If you miss Cary Grant as much as I do-and I mean not only the movie star, the actor, the man, but also the kind of civilized style and ebullient, urbane and witty persona the name calls to mind-there are two good opportunities to see the original article. Both were made by Grant’s favorite director (they did five pictures together), the legendary “gray fox of Hollywood,” Howard Hawks: The major attraction, and one of the fastest, most irreverent and enduringly fresh of screwball romantic comedies, is the 1940 classic, His Girl Friday [ Tuesday, Jan. 27, WLNY, 55, 3 A.M. ]. This was the third Hawks-Grant picture in two years (preceded by Bringing Up Baby and Only Angels Have Wings ) and was based on one of the certifiable masterworks of the American stage, Ben Hecht’s and Charles MacArthur’s newspaper tour de force , The Front Page (filmed twice under that title), but altered here by Hawks-with the aid of Hecht and the brilliant Charles Lederer-from a male reporter-male editor battle of wits to a female reporter-male editor battle of sexes, the two having once been married. Grant never again played a character with quite this kind of larcenous panache or sense of irrepressible mischief. Rosalind Russell gives her finest and most defining performance as his ex, about to leave the Chicago newspaper world and settle down with an insurance man in Albany, played of course by that ultimate second lead, Ralph Bellamy-to whom there’s a very funny direct reference in the film-as there is to Grant’s real name, Archie Leach. The famously long screenplay-at 180 pages (the average being 120)-plays in an unbelievably swift 92 minutes; in fact, it’s probably a trifle too fast for the TV screen and can wear you out if you’re not fresh and ready for the run. The final Hawks-Grant collaboration (after 1949’s hilarious I Was a Male War Bride ), came three years later with the scientist-youth potion comedy Monkey Business [ Tuesday, Jan. 27, AMC, 46, 11:30 P.M. and Wednesday, Jan. 28, 4:30 A.M. ] and was unfortunately the weakest of the five, but the French New Wave counted it among their favorites nevertheless and certainly it has more good things in it than most comic pictures, especially memorable for the scene featuring Grant with Marilyn Monroe in her first really successful comedy performance as aging professor Charles Coburn’s ultra-nubile secretary. The trouble is that these scenes with Grant and Monroe are so much fun and have so much electricity that co-star Ginger Rogers’ stuff pales in comparison. Still, the picture has marvelous Grant-as-absent-minded-professor sequences; he has accidentally (or rather, a lab monkey of his, has) invented a youth potion to disastrous results. Underneath everything, believe it or not, is a celebration of maturity in marital relationships.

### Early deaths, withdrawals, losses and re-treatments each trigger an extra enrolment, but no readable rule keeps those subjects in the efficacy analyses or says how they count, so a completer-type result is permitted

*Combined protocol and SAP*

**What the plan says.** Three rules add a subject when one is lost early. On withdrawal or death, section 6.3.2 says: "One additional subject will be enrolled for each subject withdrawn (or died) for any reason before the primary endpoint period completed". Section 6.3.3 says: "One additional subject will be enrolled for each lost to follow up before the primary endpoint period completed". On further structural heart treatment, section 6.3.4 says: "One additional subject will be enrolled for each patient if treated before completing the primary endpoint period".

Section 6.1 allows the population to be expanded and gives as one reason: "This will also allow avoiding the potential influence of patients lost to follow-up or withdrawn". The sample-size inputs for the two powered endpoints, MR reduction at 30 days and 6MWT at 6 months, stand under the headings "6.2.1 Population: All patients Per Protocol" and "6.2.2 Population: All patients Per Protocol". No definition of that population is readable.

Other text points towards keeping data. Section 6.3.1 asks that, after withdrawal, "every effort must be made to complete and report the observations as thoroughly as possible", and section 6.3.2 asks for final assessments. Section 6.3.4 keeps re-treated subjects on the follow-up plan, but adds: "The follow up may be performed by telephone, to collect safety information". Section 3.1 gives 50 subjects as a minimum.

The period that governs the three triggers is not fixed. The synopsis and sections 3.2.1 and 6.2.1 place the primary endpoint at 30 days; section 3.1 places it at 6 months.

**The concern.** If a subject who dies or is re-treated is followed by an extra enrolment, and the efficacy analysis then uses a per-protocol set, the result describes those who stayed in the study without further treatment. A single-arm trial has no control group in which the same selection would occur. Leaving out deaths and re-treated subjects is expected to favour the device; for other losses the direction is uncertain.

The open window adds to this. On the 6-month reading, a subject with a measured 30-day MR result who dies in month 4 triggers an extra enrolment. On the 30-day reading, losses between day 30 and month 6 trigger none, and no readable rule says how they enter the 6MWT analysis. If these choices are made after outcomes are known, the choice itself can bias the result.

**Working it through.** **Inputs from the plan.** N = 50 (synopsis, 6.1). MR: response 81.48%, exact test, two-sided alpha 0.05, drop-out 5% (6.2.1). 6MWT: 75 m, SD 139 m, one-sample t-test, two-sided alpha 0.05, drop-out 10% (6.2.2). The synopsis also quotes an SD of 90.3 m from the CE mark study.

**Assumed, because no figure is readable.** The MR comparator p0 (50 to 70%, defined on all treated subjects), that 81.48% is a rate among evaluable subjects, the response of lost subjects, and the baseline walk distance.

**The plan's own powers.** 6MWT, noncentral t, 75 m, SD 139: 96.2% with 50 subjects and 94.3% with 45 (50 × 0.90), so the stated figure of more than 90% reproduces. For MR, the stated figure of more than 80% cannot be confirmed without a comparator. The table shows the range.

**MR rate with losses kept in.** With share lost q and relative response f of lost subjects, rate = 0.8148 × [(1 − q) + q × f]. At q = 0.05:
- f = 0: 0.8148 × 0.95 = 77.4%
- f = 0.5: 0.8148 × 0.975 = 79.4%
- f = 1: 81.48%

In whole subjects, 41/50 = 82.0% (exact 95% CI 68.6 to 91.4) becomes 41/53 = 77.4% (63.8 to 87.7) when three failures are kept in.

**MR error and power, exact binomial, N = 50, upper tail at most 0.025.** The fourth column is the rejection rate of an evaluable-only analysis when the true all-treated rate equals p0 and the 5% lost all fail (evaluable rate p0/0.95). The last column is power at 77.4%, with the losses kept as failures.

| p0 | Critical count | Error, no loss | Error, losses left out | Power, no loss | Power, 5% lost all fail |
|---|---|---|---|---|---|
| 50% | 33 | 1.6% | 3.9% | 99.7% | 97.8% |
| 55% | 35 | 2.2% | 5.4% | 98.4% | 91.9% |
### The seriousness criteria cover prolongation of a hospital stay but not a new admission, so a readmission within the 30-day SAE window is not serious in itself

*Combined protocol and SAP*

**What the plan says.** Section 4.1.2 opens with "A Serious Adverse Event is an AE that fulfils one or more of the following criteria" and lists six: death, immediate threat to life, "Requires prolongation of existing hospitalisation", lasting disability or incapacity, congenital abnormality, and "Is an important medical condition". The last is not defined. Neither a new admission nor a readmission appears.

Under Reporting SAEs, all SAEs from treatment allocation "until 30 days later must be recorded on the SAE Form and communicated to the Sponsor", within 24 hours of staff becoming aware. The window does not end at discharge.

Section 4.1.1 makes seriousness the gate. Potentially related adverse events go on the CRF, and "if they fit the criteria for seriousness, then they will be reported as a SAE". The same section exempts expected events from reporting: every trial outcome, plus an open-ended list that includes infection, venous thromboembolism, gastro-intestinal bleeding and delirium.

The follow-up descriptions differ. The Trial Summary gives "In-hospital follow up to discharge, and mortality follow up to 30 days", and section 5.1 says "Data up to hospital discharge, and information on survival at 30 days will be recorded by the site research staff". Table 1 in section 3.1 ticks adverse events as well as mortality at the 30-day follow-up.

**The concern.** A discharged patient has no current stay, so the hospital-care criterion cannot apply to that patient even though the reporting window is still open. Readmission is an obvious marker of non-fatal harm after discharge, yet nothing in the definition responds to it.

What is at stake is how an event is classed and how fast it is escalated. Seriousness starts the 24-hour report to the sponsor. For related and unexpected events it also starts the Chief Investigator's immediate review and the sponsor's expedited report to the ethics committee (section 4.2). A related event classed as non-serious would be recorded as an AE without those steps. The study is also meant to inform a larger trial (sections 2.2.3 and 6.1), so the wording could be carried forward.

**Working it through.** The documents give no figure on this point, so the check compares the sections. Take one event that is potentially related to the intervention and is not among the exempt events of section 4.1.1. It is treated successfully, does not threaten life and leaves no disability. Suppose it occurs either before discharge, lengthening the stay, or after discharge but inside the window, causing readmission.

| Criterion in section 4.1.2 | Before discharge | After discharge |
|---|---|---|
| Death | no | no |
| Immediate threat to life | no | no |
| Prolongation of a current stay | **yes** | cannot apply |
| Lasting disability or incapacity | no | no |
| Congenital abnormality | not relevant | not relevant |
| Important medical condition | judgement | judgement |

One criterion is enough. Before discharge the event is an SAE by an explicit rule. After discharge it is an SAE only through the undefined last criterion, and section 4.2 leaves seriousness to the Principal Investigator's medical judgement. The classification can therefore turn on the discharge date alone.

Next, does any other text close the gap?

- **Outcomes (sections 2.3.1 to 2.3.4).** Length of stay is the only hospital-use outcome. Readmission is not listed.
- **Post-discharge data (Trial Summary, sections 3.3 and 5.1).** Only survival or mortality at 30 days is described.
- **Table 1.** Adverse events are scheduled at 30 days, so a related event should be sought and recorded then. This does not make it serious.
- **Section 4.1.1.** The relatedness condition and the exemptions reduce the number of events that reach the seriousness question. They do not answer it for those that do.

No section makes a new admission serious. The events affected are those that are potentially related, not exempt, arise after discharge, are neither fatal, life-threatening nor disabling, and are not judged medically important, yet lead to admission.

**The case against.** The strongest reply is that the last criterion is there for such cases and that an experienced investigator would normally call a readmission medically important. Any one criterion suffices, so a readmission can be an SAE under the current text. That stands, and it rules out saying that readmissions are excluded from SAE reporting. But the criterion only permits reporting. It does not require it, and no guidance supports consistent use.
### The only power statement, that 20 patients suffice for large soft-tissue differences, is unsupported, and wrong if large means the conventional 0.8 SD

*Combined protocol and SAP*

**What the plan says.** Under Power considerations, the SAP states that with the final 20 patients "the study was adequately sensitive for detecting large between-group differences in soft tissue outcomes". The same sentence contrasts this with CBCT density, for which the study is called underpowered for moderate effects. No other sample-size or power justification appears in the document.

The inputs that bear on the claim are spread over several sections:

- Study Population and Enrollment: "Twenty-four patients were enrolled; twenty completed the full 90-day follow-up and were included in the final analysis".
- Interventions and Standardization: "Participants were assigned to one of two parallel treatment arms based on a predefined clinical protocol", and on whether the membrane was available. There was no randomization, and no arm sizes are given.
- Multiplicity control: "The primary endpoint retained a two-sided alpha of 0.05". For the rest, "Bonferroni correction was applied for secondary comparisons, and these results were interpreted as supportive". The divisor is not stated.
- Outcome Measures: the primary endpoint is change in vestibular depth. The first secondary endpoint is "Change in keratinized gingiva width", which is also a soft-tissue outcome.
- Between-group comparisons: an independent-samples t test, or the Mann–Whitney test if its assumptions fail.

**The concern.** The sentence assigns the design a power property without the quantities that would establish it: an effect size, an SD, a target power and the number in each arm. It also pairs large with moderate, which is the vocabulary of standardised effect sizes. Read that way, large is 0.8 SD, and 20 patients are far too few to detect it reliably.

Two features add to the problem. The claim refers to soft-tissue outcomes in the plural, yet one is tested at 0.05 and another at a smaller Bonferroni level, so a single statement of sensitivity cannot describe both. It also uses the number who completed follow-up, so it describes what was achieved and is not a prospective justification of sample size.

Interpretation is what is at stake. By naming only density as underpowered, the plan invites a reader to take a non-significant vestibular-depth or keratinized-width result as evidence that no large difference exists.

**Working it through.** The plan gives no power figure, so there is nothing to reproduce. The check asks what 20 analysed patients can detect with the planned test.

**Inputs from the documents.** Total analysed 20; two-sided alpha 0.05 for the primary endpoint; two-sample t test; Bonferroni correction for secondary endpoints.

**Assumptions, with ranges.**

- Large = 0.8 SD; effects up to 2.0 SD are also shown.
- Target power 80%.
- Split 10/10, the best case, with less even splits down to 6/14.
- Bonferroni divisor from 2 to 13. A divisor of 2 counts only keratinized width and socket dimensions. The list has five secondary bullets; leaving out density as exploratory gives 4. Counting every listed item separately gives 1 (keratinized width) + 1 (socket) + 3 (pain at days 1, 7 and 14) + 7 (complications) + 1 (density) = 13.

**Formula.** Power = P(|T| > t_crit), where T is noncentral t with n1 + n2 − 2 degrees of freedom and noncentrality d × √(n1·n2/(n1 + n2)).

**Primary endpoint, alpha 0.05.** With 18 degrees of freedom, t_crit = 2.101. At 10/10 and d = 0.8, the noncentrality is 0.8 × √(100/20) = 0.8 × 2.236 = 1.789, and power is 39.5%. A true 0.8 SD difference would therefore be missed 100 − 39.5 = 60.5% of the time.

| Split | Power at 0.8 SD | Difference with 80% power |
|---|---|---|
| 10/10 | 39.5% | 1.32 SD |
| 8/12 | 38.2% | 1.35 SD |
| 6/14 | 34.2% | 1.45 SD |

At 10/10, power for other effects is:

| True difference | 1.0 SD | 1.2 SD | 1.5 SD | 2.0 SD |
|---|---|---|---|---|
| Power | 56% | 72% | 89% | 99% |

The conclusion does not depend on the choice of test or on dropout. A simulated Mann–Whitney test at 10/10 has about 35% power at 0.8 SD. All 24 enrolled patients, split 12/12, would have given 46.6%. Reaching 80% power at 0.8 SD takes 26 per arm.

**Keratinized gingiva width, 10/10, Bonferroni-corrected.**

The Renoir Watch: One of my all-time favorites by Jean Renoir is the one backstage musical he made, and it’s certainly the finest of these, 1955’s French Cancan [ Friday, Jan. 23, CUNY, 75, 10 P.M., and Sunday, Jan. 25, 3 P.M. ]. A fictionalized, and in many ways stylized, version of the creation of the famous Parisian nightclub, the Moulin Rouge, it stars Jean Gabin as the unstoppable, untamable entrepreneur-showman who attracts and creates stars and brings back the cancan. On a serious level, the film questions the ability (or even the advisability) of “normal” citizens having love relationships with show business people. But it’s the most joyous examination of that theme, and simply gorgeous to look at, featuring a rare appearance and song from Edith Piaf and the most dazzling, breathtaking cancan sequence ever filmed.